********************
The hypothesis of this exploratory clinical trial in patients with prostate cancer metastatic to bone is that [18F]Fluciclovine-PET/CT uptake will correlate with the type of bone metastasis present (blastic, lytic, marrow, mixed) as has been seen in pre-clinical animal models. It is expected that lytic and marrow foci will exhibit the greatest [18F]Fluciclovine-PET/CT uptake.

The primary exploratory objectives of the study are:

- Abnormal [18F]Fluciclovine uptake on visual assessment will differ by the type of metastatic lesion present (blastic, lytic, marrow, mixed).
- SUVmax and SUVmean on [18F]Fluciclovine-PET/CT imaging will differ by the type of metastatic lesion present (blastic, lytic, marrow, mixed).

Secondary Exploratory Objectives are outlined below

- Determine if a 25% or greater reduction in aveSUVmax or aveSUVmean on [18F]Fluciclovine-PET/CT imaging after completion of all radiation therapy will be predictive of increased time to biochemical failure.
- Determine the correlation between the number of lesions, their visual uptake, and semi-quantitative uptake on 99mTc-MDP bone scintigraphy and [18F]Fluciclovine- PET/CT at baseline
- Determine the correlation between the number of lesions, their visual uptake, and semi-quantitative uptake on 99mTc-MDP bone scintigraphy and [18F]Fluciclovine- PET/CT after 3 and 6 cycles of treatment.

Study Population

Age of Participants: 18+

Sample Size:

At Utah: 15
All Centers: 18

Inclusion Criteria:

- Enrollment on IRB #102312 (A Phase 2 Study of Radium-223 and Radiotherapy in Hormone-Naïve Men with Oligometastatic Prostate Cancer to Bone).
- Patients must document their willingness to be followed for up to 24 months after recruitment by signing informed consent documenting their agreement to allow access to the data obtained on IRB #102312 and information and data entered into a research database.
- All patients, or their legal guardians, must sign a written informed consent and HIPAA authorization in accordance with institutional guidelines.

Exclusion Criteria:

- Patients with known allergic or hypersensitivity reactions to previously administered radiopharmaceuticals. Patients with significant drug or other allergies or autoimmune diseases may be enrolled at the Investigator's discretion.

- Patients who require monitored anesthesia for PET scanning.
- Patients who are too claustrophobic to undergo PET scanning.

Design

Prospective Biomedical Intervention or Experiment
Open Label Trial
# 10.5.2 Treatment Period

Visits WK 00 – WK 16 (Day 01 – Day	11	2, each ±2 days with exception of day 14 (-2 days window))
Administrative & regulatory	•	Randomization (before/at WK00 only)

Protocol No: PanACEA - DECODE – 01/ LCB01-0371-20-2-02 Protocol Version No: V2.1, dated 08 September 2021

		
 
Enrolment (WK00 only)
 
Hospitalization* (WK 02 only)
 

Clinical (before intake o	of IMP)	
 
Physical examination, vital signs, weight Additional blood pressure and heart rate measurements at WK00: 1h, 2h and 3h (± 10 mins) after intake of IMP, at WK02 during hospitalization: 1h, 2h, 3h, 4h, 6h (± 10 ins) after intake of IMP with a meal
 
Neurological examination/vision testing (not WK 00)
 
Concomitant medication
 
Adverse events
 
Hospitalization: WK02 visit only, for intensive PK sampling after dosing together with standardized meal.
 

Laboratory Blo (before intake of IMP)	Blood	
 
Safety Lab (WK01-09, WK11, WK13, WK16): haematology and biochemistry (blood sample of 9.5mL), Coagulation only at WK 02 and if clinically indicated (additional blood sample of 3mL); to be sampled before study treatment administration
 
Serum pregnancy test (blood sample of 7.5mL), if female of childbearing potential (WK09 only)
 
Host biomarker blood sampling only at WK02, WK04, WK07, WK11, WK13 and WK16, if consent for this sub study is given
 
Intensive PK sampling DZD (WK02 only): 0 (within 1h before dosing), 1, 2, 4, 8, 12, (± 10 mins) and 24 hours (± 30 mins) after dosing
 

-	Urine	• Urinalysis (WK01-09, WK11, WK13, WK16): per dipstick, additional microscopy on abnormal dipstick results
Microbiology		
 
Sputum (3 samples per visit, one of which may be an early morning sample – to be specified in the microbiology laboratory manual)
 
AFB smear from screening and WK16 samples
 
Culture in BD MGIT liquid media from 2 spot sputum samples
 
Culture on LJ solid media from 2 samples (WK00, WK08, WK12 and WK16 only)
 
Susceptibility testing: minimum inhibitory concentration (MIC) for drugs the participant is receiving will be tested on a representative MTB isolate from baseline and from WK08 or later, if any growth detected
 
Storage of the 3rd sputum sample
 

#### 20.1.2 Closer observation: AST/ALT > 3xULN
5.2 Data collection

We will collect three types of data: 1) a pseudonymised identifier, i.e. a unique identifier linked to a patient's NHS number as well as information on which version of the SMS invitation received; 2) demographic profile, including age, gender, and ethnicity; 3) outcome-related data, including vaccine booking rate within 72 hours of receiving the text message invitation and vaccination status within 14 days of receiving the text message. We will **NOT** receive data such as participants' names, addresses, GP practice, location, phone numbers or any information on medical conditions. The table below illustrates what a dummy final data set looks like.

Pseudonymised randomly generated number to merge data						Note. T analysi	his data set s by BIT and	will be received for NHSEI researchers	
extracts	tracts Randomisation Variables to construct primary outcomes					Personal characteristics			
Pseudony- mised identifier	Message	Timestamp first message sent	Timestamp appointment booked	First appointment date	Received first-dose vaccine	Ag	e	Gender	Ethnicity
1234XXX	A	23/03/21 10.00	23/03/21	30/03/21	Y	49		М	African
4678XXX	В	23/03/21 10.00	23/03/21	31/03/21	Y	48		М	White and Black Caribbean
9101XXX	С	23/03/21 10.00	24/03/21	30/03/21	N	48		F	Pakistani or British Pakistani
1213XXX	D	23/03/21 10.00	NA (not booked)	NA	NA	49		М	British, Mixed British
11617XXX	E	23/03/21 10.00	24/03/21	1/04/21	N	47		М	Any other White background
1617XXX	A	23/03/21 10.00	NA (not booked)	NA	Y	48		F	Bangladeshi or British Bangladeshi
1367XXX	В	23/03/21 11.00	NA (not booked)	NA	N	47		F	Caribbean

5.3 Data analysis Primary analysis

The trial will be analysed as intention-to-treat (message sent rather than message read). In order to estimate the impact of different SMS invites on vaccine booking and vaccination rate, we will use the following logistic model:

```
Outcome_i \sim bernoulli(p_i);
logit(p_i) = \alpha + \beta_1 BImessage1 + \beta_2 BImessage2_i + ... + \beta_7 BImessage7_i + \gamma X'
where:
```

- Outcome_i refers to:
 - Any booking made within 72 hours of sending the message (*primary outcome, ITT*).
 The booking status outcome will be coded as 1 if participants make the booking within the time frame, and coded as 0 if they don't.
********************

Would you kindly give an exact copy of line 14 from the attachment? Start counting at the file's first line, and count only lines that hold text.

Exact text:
Inclusion Criteria: